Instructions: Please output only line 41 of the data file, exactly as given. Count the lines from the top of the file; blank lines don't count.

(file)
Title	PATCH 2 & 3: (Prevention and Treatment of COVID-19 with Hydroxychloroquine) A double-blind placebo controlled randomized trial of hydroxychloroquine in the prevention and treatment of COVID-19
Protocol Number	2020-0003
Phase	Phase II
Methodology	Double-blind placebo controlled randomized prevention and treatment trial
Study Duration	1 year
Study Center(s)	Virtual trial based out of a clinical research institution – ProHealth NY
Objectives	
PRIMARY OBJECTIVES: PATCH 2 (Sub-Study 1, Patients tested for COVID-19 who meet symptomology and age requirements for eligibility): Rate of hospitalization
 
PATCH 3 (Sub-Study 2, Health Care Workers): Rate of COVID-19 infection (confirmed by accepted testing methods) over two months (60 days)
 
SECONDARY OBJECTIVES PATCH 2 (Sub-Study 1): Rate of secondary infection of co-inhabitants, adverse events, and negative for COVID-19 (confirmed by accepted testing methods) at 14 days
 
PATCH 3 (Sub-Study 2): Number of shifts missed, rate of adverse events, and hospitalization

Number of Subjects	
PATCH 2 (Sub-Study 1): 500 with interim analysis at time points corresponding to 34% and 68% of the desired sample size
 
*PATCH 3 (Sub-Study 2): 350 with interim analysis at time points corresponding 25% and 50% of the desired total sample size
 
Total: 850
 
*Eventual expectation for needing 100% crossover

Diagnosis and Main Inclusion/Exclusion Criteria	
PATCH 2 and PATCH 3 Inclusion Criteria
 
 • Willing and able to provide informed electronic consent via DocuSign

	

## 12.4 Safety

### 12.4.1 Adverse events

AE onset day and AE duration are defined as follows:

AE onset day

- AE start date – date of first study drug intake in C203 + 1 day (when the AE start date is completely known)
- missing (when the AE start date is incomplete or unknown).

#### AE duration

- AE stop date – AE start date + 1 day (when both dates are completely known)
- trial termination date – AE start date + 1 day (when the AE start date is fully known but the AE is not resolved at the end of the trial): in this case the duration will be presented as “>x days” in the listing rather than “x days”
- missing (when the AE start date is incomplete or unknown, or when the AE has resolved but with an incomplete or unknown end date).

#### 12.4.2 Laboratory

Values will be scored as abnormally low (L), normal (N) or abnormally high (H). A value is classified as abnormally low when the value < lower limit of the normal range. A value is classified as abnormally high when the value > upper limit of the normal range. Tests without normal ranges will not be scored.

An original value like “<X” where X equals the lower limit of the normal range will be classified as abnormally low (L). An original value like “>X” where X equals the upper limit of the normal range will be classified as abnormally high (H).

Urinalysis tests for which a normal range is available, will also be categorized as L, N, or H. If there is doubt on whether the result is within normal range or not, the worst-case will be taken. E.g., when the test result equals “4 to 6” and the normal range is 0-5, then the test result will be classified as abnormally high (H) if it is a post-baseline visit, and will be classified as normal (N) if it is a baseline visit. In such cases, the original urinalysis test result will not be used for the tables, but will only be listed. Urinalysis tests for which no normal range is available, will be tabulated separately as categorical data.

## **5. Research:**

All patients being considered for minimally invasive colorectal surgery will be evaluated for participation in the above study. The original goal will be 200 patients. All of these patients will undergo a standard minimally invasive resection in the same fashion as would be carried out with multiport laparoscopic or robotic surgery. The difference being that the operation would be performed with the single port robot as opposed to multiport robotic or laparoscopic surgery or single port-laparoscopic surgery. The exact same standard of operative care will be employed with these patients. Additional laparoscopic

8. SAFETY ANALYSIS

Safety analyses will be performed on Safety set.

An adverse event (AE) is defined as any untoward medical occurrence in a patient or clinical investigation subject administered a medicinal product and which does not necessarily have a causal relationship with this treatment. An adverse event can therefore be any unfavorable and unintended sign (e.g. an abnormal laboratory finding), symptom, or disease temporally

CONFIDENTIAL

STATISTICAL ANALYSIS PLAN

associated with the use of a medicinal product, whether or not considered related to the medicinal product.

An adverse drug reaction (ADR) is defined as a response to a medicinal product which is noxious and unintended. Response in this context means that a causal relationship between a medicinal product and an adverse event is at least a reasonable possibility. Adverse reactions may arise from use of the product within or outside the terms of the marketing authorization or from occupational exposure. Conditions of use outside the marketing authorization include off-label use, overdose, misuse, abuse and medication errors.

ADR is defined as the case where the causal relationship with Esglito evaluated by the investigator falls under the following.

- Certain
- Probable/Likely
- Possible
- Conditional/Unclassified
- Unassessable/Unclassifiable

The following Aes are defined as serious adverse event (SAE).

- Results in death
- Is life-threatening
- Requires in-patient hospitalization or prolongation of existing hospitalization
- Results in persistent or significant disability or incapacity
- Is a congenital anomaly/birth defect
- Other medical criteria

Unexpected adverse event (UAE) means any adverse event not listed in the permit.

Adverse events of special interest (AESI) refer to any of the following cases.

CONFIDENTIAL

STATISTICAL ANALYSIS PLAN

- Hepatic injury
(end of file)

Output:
associated with the use of a medicinal product, whether or not considered related to the medicinal product.